A report by the liquidators investigating the collapse of the Biennale of Australia Art (BOAA) has put forward that the entity was possibly trading while insolvent, and may have made unfair preferences in payments to creditors.
Worrells Solvency and Forensic Accountants has released a statutory report to creditors which has included several preliminary investigations, concluding 'that the Association likely traded whilst insolvent'.
BOAA's managing director Julie Collins denies the imputation, saying she had conversations with the liquidators at the time about placing the biennale into a halt and making arrangements to attempt to trade through.
Ms Collins told The Courier considerable pressure was being placed on her to make payments to certain creditors as cash came to hand.
Under section 588G of the federal Corporations Act 2001, there are strict penalties and outcomes for directors who allow a company or entity to continue to incur debts after that entity is known to have become insolvent; that is that the entity is unable to pay its debts as they fall due.
In his report, liquidator Hayden Montgomerie suggests BOAA was insolvent from 'at least November 2018' and a report on any possible offences committed by the officers of BOAA is required to be sent to Consumer Affairs Victoria as soon as possible.
The Biennale of Australian Art was promoted as the 'largest ever showcase of Australian artists' in its literature, and over 150 visual and other practitioners were featured during its six-week opening from September 2018.
It received funding and support from both the state government and the City of Ballarat totalling $400,000.
However financial insecurity dogged the venture from the outset, with projected ticket sales falling way below what was required for the biennale to turn a profit.
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This week's report, sent to artists and businesses owed money for services and goods, makes for bleak reading. There is not enough money left to pay the liquidators to pursue an insolvent trading claim, Montgomerie warns in the report, saying there is a 'substantial amount of work... required to satisfy the standard of proof in an insolvent trading claim'.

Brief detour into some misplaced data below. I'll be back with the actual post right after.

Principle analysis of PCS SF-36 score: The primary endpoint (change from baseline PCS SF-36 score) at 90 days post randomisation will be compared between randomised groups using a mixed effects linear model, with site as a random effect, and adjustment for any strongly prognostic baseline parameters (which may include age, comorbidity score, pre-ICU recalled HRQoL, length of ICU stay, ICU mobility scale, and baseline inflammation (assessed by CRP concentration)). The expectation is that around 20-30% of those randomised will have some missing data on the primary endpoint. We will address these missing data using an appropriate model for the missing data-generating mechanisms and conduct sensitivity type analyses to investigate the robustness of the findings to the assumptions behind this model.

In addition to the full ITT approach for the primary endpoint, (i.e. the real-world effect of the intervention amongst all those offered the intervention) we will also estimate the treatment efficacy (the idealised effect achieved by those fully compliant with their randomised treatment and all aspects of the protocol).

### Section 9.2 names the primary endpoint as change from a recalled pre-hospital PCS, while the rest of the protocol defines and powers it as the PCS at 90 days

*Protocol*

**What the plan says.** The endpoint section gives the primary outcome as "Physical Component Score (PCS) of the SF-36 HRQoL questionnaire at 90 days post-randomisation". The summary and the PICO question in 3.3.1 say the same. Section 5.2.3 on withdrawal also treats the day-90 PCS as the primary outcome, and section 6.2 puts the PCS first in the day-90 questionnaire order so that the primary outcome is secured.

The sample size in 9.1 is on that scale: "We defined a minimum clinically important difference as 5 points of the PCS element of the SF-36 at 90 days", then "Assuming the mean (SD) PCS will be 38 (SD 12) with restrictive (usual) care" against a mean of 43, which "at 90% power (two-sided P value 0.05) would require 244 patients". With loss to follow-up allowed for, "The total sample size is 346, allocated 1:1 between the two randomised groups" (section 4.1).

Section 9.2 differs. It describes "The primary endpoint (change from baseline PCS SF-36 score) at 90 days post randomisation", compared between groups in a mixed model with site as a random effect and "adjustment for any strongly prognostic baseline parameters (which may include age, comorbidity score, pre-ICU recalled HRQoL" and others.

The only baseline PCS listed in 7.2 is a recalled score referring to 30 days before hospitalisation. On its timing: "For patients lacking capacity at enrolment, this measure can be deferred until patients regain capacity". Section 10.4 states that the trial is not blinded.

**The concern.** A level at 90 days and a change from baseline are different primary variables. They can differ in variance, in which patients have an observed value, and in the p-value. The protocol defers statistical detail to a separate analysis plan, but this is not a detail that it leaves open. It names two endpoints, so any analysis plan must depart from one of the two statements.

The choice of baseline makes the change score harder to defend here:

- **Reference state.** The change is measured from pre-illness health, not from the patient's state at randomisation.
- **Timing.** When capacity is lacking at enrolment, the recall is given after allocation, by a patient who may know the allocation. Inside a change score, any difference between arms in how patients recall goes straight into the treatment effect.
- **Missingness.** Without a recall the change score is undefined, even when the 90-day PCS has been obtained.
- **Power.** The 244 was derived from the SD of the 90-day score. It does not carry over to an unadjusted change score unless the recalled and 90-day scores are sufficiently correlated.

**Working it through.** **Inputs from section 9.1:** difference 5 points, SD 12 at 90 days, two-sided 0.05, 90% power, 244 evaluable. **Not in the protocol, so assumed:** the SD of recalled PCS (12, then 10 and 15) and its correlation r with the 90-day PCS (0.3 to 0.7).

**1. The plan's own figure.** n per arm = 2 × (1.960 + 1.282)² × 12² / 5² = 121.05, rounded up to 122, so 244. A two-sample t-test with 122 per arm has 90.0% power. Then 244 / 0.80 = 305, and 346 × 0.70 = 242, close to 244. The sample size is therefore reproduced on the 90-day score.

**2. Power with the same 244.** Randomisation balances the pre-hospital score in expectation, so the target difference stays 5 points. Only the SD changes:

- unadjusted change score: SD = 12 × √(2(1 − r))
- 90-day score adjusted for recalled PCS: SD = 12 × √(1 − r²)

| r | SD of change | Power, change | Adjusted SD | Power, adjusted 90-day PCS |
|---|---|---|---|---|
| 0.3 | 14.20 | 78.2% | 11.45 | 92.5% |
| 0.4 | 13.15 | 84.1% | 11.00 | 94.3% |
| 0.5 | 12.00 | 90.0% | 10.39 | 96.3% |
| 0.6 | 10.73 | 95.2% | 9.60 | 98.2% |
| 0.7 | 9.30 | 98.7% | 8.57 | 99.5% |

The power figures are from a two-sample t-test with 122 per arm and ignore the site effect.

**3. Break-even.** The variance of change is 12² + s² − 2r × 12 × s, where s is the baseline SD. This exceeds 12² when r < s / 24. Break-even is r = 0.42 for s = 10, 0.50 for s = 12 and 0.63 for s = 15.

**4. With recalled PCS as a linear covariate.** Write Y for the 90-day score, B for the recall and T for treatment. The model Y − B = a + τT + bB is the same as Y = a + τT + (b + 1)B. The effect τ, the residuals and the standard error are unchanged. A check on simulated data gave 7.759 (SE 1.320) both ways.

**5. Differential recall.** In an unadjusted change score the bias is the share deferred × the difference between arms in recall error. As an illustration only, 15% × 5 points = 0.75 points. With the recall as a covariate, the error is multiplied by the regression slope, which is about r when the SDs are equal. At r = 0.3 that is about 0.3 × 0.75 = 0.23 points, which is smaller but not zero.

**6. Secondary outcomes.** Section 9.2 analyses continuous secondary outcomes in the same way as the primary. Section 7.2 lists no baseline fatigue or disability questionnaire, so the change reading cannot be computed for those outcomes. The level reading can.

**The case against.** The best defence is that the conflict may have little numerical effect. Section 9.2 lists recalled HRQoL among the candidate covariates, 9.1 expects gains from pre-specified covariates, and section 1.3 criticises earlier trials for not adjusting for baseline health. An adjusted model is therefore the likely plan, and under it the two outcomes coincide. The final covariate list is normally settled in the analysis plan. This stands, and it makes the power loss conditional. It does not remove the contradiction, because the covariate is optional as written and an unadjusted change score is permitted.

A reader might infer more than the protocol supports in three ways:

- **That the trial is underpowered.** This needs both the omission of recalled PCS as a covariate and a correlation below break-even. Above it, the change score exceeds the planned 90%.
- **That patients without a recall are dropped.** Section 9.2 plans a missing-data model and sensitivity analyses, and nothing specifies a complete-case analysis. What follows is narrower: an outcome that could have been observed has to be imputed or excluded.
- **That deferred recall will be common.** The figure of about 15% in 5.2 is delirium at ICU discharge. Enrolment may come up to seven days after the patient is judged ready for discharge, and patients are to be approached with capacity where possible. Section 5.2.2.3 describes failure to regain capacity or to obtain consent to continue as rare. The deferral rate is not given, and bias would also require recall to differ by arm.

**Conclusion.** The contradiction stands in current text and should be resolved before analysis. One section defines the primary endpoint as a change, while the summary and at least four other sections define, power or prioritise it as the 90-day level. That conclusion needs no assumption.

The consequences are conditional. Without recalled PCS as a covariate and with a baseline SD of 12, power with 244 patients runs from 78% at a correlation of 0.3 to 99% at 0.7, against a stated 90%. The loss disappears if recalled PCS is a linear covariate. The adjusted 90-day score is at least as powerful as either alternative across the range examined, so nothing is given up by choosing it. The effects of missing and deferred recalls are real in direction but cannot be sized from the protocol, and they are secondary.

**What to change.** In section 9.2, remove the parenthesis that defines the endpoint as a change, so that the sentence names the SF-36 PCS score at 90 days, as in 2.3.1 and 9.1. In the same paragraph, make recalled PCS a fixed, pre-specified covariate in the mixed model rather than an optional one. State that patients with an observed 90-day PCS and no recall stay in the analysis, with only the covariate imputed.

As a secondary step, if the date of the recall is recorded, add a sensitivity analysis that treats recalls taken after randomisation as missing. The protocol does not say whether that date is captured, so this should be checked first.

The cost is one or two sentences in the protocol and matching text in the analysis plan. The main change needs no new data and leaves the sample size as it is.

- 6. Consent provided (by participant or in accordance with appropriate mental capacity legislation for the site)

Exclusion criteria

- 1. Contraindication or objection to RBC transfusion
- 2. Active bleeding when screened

Another section of the Worralls report suggests at least two sets of payments were made in the six months before the winding up of BOAA which might be regarded as falling under the 'unfair preferences' section of the Corporations Act.
One payment to to unrelated parties was for $72,600, while an 'associated entity' of the directors of BOAA received $67,496.
The unfair preferences section of the Act provides for the recovery of those funds by the liquidator if they are proved to be 'preferential'; that the recipient was given more than might be expected if the debt was recovered from liquidation.
The named associated entity of BOAA was responsible for the 'managing, developing, marketing, providing artistic direction and delivering the BOAA 2018 event', and would have received 50 per cent of BOAA's total income.
Ms Collins says the money was paid to DJ Projects in return for goods supplied to BOAA, and no person was paid from the $67,000.
She says the amounts to unrelated parties were paid after legal and other pressures were applied.
"These payments will be proved to be reasonable under the Act," Ms Collins said.
"The liquidators have also made some errors in the amounts owed: some of them have been doubled up while other people are listed who have been paid."
BOAA's board resigned in October 2018 after the extent of debt became clear. In February 2019 BARBOAA opened in Lydiard Street in an attempt to wipe some of the debts associated with the biennale; it closed six weeks later.
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